ESA designs its smallest ever space engine to push back against sunshine
This month an ESA team is preparing to test the performance of the smallest yet most precisely controllable engine ever built for space, sensitive enough to counteract the force of incoming sunshine.
Measuring only ten centimetres across and emitting a faint blue glow as it runs, the Field Emission Electric Propulsion (FEEP) engine produces an average thrust equivalent to the force of a single falling hair. But despite its low power, FEEP's thrust range and controllability are far superior to more forceful thrusters, holding the key to future success of an ambitious ESA science mission.
"Most propulsion systems are employed to get a vehicle from A to B," explains Davide Nicolini of ESA's Scientific Projects Department, in charge of the FEEP project. "But with FEEP the aim is to maintain a spacecraft in a fixed position, compensating for even the tiniest forces perturbing it to an accuracy that no other engine design can match."
Observing how objects behave when separated from all outside influences is a long-time ambition of physicists, but it is impossible to achieve within Earth's gravity field. So a next-decade mission called LISA Pathfinder will fly 1.5 million km to an area in space called Lagrange Point 1 (L1), where the Sun and Earth's gravities cancel each other out, so that the behaviour of a pair of free-floating test masses can be precisely monitored. However, to detach the experiment fully from the rest of the Universe there will still be some remaining perturbations to overcome, most notably the slight but continuous pressure of sunlight itself.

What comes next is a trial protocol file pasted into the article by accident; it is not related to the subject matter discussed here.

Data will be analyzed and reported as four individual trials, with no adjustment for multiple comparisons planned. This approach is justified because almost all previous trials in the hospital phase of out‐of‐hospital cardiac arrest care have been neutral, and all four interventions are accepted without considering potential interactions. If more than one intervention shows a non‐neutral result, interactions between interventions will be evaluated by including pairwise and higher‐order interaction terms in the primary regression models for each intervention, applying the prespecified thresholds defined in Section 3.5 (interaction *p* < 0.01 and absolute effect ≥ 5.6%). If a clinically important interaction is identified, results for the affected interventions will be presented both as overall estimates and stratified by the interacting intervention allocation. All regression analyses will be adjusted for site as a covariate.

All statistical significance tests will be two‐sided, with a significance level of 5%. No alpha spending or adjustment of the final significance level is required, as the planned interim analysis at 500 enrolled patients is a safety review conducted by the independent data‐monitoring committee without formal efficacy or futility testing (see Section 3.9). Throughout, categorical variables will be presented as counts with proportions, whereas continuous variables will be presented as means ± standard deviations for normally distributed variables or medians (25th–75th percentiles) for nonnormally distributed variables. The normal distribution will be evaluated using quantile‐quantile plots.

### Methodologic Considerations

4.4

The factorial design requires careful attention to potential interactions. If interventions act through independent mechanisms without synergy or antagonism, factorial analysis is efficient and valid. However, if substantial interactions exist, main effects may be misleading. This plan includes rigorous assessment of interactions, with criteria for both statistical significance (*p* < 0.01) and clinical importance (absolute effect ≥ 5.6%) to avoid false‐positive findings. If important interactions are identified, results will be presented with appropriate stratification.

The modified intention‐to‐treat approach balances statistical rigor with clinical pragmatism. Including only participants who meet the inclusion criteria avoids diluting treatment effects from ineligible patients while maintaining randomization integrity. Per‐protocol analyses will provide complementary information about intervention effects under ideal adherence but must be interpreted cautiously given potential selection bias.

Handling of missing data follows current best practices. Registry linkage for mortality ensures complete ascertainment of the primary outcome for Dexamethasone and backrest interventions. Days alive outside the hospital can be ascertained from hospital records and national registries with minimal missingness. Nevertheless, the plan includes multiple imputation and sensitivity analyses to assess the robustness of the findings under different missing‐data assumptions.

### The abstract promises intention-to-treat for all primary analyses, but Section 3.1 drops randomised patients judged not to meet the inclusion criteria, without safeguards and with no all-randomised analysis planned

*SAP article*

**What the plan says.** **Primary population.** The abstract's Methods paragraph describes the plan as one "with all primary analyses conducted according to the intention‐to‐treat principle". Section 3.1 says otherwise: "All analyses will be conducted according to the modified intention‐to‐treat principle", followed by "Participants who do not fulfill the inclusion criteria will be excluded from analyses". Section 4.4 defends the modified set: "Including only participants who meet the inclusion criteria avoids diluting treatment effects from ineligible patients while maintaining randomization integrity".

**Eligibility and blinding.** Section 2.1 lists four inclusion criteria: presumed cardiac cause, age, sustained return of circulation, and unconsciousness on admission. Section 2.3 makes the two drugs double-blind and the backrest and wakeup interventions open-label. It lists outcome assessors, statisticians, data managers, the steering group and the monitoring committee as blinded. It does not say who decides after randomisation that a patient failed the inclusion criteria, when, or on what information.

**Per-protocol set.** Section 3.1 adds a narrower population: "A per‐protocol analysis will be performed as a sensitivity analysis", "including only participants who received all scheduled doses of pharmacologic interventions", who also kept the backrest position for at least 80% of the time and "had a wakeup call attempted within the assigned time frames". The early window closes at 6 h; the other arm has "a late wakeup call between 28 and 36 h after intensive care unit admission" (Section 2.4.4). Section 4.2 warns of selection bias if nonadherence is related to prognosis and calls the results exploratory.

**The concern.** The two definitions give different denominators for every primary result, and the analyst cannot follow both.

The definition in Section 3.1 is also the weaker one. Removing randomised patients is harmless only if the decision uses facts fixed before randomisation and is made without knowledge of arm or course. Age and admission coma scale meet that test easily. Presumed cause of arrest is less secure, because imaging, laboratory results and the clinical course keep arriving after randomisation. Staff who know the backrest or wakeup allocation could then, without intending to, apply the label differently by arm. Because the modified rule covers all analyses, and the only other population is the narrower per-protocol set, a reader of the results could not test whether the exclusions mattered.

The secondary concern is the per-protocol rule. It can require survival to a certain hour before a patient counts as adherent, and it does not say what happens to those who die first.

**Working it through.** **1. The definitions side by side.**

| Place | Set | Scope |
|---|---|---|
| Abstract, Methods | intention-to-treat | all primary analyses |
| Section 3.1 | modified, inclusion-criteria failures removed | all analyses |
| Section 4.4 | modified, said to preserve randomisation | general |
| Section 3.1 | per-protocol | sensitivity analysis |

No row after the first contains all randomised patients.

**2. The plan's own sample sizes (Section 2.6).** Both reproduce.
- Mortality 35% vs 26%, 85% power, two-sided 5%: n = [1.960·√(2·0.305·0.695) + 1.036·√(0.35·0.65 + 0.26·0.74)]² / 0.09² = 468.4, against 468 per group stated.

Which is where FEEP comes in. It operates on the same basic principle as other ion engines flown aboard ESA's SMART-1 Moon mission and other spacecraft: the application of an electric field serves to accelerate electrically-charged atoms (known as ions), producing thrust.
But while the thrust of other ion engines is measured in millinewtons, FEEP's performance is assessed in terms of micronewtons – a unit one thousand times smaller. The engine has a thrust range of 0.1 - 150 micronewtons, with a resolution capability better than 0.1 micronewtons in a time response of 190 milliseconds or better.
For propellant, FEEP employs the liquid metal caesium. Through capillary action the metal flows between a pair of metal surfaces that end in a razor-sharp slit. It has a gap measuring just one micron across – a hundred times narrower than the thickness of a human hair. Surface tension holds the caesium in place at the mouth of the slit, until an electric field is generated. This causes tiny cones to form in the liquid metal which have positive ions shooting from their tips to create thrust.
A total of three sets of four FEEP thrusters clustered together will be mounted on the hull of LISA (Laser Interferometer Space Antenna) Pathfinder. Operating together with a separate NASA-designed propulsion system, the FEEP thrusters should yield directional control at least two orders of magnitude more accurate than any spacecraft before it, down to a millionth of a millimetre. This month's ESTEC tests are intended to qualify the FEEP development model before the construction of the final flight hardware begins.
A testing test